Canned vegetables vs frozen ones
When we talk about vegetables, probably nothing is better than the fresh ones.
But realistically speaking from the convenience point of view we are more attracted to the canned and frozen ones.
Canned vegetables are made via heat. Heat is necessary to kill micro-organisms, prevent other chemical reactions and reduce the oxidation that will cause rancidity.
The heat will not only change flavor and color, it would take a toll on nutrients as well. According to some studies, up to 50% of the nutrients are lost during the canning process.
Vitamins, especially water-soluble vitamins like C and the B vitamins, are heat-sensitive and some leach into cooking water in the factory.
Frozen vegetables are the safe alternative striking the balance between safety and nutrition. They are made by plunging briefly the vegetables into boiling water followed by rapid cooling.
The preferred method of cooking vegetables is steaming to limit the nutrients and vitamin loss.
Sodium and Potassium Effects
– To counterbalance the taste loss due to heating and refinement, manufacturers will add extra salt.
– Salt also aid in preservation.
– People get 75 per cent of their salt from processed food, 10-15 per cent from food itself and 10-15 percent is added by consumers.
– The majority of people exceed the recommended salt intake (6 grams per day)
– Processing vegetables = potassium loss. Potassium is a mineral important to keep the sodium’s damage at bay.
– Sodium plays an important roll on blood pressure.
-With potassium lost via processing and the extra salt (Sodium) added to improve taste, we have an imbalance in the system. Hence high blood pressure which can lead to heart disease and stroke.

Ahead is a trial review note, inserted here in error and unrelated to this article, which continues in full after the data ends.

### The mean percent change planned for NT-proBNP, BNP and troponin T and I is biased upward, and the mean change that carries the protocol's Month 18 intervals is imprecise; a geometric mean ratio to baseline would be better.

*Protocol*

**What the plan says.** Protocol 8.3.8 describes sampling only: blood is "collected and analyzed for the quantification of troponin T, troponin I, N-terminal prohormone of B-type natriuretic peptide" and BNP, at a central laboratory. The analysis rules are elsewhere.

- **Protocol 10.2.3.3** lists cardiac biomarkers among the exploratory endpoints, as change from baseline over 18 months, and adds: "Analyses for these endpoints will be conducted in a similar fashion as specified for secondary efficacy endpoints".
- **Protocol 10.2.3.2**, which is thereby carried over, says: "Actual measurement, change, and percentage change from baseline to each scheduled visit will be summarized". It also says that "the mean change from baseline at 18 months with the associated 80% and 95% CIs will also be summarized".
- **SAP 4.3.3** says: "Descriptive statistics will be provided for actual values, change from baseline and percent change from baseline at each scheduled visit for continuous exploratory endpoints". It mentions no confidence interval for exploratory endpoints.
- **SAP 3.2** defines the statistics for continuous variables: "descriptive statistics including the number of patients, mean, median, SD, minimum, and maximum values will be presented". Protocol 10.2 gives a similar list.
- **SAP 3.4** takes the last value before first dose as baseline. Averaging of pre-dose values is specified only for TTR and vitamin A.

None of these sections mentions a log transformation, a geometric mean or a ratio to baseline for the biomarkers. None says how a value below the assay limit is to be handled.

– According to some studies salt had no impact on blood pressure for people who had not been diagnosed with hypertension.
How to become a shopping expert
– Buy food from around the produce area: fresh and frozen vegetables and fruits, fish, meat and diary
– Choose frozen veggetables over canned, except tomatoes. The heat from cooking tomatoes actually helps to release lycopene, which is the main beneficial nutrient found in tomatoes.
– Choose real whole grain related products; check the label: it should not have an endless list of components
– Avoid everything that lists ‘partially hydrogenated oil’
– Choose a small piece of true cheese over a larger serving of processed cheese; I don’t even fancy the ‘light’ variety of cheese, because to make it light -as in less fat- the food manufacturers will compensate with other ingredients, moving it far from the natural form
– When looking for a good fruit juice, target the 100% fruit variety; it may have a mixture of natural juices, very often including apple and grape ones, along with natural flavours to compensate the loss during pasteurization, vitamin C and citric acid to maintain a shelf-stable pH. Of course the freshly-squeezed home-made juice is always the best